Assess first, then perform The Three R’s

Step 1: Assess

If you have ever in the past or are currently doing a physical program of any sort that wasn’t done after assessing your specific body OBJECTIVELY, you are just guessing/assuming you are like everyone else with the same common issues.

Maybe you are, but most likely you’re not.

OBJECTIVE means you are measured – click the link below to complete your home mobility assessment https://www.robertspt.co/home-assessment-form

Step 2: Reset

‘Mobility before stability/strength’ is a principle I’ve been mentored in and have now seen success with a lot of my golfers.

Resets are techniques that help your muscles and joints move better and include methodologies such as a mobilization, manipulation, myofascial release, soft tissue work, trigger point therapy etc…

These techniques are specific interventions and require a good deal of competency to perform correctly and effectively (most people don’t do these at all or don’t do these correctly and therefore don’t get the results they want spending hours stretching and/or using the massage gun with minimal gains in their mobility)

Step 3: Reinforce

Now that you’re moving better (a.k.a. refer back to your home assessment and retest yourself to see if you actually made an objective improvement from the reset) you need to reinforce or activate that muscle or joint to help this new range of motion stick. I call this hitting the save button.

There’s nothing worse than spending a half hour getting your mobility where it needs to be only to lose your gains by the time you wake up the next day. You will continue to tighten right back up and chase your tail if you don’t perform some activation work right after your reset.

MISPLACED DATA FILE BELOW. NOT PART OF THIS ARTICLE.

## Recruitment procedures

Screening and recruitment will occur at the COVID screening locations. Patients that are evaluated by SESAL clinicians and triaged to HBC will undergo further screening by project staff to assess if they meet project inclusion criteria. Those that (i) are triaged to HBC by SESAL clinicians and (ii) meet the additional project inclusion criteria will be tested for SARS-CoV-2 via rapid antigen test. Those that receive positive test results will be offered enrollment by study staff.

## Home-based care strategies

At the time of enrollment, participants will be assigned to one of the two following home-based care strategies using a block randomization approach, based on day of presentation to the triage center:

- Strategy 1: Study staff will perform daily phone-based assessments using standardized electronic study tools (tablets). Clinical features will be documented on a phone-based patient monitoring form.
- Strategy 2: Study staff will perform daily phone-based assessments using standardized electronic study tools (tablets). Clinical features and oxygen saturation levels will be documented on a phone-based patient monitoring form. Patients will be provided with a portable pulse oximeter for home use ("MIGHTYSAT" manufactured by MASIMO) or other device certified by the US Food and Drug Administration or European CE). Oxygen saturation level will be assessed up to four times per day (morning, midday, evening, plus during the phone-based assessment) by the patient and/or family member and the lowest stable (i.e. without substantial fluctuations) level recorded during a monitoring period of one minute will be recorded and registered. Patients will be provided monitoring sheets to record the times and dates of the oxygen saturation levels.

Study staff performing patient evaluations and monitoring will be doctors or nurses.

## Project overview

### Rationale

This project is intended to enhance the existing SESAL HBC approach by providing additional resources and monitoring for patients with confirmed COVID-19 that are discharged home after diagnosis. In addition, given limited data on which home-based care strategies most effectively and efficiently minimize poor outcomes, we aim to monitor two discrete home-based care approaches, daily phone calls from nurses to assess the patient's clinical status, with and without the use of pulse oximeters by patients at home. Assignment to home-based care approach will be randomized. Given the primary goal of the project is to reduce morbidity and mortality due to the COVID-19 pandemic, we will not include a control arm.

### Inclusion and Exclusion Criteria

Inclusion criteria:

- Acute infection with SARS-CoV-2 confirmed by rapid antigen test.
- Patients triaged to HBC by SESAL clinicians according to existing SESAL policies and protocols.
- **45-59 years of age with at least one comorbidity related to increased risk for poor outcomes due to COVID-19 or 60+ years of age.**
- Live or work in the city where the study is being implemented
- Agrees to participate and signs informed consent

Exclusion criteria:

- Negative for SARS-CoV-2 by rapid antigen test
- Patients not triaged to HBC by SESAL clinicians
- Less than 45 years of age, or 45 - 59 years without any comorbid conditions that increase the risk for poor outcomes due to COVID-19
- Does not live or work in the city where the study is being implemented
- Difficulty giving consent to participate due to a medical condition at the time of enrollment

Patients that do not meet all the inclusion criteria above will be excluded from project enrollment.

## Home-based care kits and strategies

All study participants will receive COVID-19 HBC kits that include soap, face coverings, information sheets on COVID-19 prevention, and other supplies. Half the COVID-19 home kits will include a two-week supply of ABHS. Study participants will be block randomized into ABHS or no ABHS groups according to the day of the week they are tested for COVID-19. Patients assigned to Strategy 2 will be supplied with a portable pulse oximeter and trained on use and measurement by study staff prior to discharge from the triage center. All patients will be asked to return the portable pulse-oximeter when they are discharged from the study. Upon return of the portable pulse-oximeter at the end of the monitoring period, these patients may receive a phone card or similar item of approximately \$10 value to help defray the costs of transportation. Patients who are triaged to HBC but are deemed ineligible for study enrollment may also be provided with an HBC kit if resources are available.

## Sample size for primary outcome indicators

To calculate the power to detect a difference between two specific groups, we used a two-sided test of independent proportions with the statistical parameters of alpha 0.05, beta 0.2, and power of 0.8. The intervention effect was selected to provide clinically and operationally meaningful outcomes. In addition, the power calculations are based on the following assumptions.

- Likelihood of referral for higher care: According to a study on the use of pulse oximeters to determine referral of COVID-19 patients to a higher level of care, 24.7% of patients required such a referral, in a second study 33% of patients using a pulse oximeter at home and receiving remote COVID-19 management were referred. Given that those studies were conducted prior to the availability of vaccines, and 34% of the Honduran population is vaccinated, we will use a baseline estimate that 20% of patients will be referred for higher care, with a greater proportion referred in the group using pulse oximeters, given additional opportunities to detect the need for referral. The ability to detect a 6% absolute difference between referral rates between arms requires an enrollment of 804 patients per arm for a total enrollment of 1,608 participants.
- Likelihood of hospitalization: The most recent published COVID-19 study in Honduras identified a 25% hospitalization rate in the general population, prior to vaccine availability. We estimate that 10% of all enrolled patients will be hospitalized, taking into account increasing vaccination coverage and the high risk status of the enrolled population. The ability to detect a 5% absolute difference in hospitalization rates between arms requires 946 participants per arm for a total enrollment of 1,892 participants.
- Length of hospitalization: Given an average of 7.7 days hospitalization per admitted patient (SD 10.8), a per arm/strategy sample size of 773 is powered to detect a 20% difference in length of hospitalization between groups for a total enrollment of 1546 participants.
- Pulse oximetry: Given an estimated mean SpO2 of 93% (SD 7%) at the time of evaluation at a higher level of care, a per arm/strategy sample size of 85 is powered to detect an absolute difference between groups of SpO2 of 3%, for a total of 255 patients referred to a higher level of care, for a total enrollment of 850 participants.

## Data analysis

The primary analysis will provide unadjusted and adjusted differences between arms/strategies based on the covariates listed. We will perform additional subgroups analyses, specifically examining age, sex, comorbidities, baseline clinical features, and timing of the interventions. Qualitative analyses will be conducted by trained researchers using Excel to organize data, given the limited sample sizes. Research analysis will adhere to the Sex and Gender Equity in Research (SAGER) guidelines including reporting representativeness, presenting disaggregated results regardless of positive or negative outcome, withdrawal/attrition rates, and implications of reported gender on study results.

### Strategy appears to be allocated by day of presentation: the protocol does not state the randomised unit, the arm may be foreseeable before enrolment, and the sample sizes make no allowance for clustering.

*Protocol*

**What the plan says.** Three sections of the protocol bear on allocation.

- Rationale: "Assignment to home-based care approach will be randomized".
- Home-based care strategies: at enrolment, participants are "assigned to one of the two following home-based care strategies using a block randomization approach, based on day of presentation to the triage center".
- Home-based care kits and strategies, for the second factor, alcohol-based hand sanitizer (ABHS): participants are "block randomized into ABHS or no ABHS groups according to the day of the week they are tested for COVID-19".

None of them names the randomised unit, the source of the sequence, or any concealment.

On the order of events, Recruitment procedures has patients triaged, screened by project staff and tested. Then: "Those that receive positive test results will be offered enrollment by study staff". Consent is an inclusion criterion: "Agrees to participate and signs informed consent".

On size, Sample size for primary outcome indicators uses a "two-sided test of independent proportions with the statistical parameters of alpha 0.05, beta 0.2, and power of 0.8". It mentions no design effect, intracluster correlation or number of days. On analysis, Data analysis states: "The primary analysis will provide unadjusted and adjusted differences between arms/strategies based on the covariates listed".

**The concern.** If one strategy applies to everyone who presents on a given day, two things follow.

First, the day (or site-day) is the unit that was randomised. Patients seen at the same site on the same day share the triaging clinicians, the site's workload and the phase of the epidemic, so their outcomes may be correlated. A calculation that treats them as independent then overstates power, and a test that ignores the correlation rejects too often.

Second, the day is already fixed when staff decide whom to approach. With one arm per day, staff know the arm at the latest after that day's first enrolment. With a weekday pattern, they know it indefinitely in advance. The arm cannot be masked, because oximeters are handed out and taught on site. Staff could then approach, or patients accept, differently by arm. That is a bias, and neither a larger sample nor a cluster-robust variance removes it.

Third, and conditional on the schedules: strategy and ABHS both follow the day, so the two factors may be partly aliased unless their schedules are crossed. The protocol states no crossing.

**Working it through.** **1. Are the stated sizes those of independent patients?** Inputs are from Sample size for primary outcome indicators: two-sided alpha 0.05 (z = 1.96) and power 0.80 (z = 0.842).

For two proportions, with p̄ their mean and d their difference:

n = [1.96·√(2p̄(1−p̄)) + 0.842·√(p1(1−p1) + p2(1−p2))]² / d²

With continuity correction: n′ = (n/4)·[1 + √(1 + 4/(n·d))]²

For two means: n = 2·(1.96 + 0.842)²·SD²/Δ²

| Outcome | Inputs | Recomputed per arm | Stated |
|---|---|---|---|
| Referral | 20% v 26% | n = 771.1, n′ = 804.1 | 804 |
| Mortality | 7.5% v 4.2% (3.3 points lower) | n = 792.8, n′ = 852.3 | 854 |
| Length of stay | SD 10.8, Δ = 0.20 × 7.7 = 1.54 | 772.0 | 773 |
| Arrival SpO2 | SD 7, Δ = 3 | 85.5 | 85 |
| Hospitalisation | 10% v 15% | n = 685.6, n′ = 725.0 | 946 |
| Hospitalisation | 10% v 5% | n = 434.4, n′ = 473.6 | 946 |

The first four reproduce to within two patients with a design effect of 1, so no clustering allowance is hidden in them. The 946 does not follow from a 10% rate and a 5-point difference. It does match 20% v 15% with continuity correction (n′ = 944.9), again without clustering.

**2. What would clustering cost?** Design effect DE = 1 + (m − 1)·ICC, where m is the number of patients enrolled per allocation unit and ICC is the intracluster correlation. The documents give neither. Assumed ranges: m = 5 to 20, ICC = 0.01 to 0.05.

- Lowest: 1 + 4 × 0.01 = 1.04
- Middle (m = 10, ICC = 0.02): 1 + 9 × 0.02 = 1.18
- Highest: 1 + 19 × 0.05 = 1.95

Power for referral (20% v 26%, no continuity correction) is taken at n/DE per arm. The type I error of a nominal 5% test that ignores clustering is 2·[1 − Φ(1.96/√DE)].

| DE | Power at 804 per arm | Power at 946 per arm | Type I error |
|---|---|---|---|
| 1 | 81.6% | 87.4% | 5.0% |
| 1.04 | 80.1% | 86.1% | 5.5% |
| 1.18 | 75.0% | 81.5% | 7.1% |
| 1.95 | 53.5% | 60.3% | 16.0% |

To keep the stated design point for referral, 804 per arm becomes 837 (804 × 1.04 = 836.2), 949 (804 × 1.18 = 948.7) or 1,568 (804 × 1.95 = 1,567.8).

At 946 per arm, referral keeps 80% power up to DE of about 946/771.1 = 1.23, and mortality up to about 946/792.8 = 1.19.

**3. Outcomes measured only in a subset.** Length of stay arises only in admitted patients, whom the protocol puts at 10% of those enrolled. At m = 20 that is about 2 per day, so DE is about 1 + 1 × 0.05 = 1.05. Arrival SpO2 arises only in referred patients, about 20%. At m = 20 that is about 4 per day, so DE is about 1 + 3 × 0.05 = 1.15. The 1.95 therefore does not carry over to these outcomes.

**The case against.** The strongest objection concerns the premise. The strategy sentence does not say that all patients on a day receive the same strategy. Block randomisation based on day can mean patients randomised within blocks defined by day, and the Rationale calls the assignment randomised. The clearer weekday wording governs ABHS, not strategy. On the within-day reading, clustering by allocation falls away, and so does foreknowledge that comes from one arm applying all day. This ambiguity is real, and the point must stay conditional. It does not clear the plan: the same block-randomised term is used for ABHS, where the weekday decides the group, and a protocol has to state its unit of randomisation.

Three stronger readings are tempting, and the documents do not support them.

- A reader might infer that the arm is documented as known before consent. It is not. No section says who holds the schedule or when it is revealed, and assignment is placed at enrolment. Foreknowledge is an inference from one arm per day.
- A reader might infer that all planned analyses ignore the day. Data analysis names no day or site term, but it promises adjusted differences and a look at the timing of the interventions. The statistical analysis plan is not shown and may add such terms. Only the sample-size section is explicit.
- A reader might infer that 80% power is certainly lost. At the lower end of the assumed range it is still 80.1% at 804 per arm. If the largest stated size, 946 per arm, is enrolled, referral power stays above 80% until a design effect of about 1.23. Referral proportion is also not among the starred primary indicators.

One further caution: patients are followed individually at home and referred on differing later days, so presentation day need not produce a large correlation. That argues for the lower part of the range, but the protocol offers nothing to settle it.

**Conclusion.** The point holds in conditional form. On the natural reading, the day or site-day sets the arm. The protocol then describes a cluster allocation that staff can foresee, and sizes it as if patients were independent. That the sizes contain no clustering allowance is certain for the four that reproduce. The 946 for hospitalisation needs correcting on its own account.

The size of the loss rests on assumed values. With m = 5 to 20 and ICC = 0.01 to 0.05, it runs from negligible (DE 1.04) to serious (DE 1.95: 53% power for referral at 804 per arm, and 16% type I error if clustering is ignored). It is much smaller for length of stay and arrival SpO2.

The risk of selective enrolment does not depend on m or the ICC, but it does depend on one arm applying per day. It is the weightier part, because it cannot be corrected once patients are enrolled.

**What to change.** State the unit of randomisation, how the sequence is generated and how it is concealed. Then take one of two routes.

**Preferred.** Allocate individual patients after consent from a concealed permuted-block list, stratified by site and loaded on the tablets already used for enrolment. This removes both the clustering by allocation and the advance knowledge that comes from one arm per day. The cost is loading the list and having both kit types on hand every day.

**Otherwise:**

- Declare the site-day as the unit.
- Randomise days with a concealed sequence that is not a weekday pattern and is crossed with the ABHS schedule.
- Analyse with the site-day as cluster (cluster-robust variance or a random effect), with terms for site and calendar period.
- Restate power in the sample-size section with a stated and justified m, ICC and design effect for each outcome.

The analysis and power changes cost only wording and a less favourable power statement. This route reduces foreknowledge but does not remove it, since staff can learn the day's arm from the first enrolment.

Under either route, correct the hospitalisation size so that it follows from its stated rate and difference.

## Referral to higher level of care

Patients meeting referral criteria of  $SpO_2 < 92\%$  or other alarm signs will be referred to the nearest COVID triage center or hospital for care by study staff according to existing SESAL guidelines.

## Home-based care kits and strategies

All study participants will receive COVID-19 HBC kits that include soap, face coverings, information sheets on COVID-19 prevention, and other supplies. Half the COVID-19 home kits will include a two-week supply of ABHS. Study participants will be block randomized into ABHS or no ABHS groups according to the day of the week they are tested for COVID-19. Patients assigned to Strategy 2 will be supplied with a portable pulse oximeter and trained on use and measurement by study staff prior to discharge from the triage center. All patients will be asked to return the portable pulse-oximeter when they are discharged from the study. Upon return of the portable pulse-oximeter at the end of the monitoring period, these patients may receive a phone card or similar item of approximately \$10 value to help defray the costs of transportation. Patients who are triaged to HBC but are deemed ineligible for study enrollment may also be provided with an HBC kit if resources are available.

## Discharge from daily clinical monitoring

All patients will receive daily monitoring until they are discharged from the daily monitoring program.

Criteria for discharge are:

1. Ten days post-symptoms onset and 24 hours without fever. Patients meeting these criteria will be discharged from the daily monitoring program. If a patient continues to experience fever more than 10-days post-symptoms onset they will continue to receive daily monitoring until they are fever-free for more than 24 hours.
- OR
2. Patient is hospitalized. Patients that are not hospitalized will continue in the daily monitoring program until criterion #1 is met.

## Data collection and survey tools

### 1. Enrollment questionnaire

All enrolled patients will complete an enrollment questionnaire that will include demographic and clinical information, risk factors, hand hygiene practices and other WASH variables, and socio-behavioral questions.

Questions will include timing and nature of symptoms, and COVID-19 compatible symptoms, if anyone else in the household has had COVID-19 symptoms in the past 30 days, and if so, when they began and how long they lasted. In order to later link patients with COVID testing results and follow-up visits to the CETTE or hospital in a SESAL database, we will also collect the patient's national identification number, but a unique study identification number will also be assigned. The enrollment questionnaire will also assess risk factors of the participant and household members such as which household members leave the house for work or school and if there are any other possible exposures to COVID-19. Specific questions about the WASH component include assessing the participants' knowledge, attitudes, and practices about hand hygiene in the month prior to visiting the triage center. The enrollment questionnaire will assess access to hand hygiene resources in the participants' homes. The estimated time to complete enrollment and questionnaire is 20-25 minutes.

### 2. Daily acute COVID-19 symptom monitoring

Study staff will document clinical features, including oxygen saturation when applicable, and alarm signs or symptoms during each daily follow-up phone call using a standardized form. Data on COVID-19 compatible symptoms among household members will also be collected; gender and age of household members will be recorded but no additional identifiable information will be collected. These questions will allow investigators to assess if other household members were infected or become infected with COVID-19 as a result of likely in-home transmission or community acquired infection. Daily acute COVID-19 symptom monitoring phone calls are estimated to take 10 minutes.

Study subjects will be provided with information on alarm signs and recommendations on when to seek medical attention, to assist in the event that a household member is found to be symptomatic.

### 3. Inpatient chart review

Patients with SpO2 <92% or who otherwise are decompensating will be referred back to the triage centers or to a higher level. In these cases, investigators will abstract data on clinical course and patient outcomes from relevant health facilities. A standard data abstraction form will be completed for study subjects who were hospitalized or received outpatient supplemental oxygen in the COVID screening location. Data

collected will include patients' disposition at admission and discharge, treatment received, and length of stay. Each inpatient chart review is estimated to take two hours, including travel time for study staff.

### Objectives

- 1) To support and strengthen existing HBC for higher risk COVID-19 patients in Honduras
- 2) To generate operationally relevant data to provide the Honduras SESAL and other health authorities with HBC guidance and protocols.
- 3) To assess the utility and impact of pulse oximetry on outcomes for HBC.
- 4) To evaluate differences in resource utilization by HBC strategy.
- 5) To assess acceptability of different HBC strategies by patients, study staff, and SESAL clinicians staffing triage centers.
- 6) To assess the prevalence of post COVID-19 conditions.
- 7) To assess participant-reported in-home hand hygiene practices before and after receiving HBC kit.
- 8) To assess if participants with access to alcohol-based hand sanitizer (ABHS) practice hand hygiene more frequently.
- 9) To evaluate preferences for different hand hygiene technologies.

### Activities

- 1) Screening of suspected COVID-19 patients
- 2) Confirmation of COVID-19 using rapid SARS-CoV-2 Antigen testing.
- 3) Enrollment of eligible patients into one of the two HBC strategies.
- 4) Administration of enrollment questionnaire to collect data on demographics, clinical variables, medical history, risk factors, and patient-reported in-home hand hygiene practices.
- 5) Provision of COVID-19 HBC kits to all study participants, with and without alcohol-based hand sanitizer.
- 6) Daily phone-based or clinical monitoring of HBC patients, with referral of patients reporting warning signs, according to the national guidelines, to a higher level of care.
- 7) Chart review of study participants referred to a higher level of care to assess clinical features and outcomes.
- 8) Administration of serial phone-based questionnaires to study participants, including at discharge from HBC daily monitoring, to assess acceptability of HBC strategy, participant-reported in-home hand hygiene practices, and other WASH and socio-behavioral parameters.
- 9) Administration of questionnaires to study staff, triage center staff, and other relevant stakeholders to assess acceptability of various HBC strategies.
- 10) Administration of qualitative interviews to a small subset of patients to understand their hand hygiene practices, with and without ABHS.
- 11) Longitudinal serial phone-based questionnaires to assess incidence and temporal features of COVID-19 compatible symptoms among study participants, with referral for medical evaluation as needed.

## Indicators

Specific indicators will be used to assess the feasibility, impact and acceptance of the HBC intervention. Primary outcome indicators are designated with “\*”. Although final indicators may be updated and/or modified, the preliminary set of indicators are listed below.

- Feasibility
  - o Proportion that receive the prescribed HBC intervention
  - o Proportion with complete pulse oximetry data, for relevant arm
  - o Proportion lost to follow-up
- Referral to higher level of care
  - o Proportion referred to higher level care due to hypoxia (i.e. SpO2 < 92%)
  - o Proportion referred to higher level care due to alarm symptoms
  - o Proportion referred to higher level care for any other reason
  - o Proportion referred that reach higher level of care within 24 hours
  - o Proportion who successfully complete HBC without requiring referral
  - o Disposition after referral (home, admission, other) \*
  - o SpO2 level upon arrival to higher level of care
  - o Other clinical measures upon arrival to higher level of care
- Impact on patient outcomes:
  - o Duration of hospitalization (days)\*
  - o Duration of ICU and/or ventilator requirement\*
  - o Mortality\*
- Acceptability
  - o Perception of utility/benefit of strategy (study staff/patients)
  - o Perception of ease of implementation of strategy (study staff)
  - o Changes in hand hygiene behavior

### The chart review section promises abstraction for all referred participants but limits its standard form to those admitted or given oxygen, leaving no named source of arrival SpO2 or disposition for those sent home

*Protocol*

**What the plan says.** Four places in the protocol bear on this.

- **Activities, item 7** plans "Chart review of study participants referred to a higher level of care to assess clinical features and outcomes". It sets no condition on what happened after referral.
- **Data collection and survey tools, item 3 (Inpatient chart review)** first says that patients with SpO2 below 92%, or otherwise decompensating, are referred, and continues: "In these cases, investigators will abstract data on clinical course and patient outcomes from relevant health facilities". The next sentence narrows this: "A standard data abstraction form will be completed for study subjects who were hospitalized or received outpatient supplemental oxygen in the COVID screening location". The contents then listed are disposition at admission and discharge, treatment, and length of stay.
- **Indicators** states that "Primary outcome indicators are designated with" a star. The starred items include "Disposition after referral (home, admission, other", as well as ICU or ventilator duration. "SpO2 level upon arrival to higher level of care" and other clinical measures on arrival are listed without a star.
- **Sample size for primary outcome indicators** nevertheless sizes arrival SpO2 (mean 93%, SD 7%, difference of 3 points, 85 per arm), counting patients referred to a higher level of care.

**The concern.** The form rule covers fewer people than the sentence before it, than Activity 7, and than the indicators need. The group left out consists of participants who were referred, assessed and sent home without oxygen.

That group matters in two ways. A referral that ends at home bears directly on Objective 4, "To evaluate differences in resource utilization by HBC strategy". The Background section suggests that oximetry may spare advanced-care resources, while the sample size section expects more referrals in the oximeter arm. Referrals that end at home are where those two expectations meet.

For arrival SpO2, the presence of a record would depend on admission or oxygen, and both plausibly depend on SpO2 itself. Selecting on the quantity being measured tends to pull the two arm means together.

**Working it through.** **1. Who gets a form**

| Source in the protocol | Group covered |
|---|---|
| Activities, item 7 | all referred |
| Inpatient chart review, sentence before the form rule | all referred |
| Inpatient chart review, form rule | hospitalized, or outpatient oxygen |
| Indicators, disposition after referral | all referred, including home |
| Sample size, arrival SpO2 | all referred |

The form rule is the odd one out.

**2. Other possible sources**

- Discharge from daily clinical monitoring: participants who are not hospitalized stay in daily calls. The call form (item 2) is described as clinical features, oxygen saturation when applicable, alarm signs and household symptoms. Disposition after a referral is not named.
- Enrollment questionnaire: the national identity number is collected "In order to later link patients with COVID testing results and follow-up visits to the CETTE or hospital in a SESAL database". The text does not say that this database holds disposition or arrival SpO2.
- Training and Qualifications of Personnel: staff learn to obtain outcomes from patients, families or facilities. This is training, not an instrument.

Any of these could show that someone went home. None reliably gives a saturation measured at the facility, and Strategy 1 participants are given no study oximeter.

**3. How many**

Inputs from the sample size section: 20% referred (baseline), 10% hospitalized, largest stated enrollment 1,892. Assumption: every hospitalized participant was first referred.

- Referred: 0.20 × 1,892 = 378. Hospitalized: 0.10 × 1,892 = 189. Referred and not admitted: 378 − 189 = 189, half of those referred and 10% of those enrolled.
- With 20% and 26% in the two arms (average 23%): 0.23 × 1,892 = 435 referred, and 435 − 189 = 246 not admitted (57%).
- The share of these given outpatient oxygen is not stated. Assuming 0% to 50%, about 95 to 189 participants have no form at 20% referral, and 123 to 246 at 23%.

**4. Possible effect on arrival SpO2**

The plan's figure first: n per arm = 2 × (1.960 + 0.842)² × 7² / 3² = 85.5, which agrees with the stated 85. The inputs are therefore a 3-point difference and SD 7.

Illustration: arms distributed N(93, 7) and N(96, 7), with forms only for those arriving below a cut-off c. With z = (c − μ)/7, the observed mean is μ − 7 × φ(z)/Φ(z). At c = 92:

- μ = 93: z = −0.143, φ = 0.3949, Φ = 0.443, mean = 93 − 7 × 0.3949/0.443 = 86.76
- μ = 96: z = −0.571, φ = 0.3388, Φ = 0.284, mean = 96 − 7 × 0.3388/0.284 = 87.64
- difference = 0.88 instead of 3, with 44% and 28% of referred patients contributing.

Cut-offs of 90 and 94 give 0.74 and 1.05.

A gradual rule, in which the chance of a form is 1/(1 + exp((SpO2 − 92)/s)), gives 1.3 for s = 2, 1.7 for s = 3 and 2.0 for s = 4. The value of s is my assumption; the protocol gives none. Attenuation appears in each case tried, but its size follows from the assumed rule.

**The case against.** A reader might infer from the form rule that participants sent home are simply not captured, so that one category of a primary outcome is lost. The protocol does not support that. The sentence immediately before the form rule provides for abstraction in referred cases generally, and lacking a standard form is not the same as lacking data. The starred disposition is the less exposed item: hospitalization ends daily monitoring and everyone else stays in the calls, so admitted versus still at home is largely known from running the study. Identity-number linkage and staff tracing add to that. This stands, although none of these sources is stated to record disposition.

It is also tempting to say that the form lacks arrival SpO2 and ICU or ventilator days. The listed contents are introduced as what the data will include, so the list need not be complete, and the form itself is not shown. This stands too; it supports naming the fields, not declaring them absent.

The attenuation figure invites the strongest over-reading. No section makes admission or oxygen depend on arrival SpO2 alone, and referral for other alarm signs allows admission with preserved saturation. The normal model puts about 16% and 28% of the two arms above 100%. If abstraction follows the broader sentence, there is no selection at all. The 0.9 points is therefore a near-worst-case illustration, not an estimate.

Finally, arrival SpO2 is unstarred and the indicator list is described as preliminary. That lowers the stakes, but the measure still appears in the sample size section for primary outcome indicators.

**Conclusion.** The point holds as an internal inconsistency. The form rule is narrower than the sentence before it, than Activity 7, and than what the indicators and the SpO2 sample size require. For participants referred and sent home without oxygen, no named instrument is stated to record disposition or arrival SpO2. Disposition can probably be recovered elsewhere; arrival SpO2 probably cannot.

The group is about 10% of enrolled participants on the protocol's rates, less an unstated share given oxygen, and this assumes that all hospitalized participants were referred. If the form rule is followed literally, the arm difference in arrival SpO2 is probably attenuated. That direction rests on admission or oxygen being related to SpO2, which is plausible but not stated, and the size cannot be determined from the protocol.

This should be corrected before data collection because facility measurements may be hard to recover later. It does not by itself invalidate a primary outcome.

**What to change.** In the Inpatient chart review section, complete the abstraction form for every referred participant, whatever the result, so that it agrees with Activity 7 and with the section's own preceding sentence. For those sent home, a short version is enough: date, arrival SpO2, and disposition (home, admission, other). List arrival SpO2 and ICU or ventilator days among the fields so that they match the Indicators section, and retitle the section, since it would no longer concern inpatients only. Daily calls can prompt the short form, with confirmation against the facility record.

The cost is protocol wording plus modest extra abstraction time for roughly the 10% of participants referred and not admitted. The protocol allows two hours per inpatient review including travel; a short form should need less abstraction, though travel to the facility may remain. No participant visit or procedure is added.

Reinforcement or activation is also waking up the muscles to prepare the body for the final phase, the reload phase.

Step 4: Reload

This is your actual strength component workout routine that is hopefully done a couple of times a week. Your body is in the best and SAFEST position to perform strength training when you’re moving well (reset) and you’re activated (reinforcement). Workout routines, whether for golf or not, should be balanced, through a full range of motion, and with proper technique to not create muscle imbalances and/or asymmetries in your body. If the reload or strength phase is poorly designed, this leads to the tightening up of the muscles and joints that you just spent all that time working on and may be the culprit as to why you’re stiff in the first place or simply missing out on your potential for maximal power.

Mobility is one key to power. Muscles are like rubber bands. You need to be able to lengthen a muscle to create elastic energy to hit the ball a long way. Make sure your 2023 Golf Workout Plan is designed to promote mobility, not hinder it, through a good reset, reinforcement, and reload this year.

If you have any questions about your plan, RobertsPT helps educate, equip, and train golfers to play for years to come with less pain and more distance. If you don’t have a trusted Doctor of Physical Therapy specializing in golf supervising your plan, let’s jump on a call (https://www.robertspt.co/schedule-a-strategy-call)  or email wade@robertspt.co to discuss where you’re at.

Hit em’ straight,

Dr. Roberts

Dr. Wade Roberts is a contributing writer for Central Links Golf. Dr. Roberts is the owner of Roberts PT, a golf PT and Performance Center in Kansas City. He graduated from Liberty University with a Bachelor of Science Degree in Kinesiology. He then earned his Doctor of Physical Therapy from Lynchburg College. Dr. Roberts is able to provide specialized therapies for a variety of patients but has a special interest in decreasing pain, increasing speed, and achieving longevity in the golf comm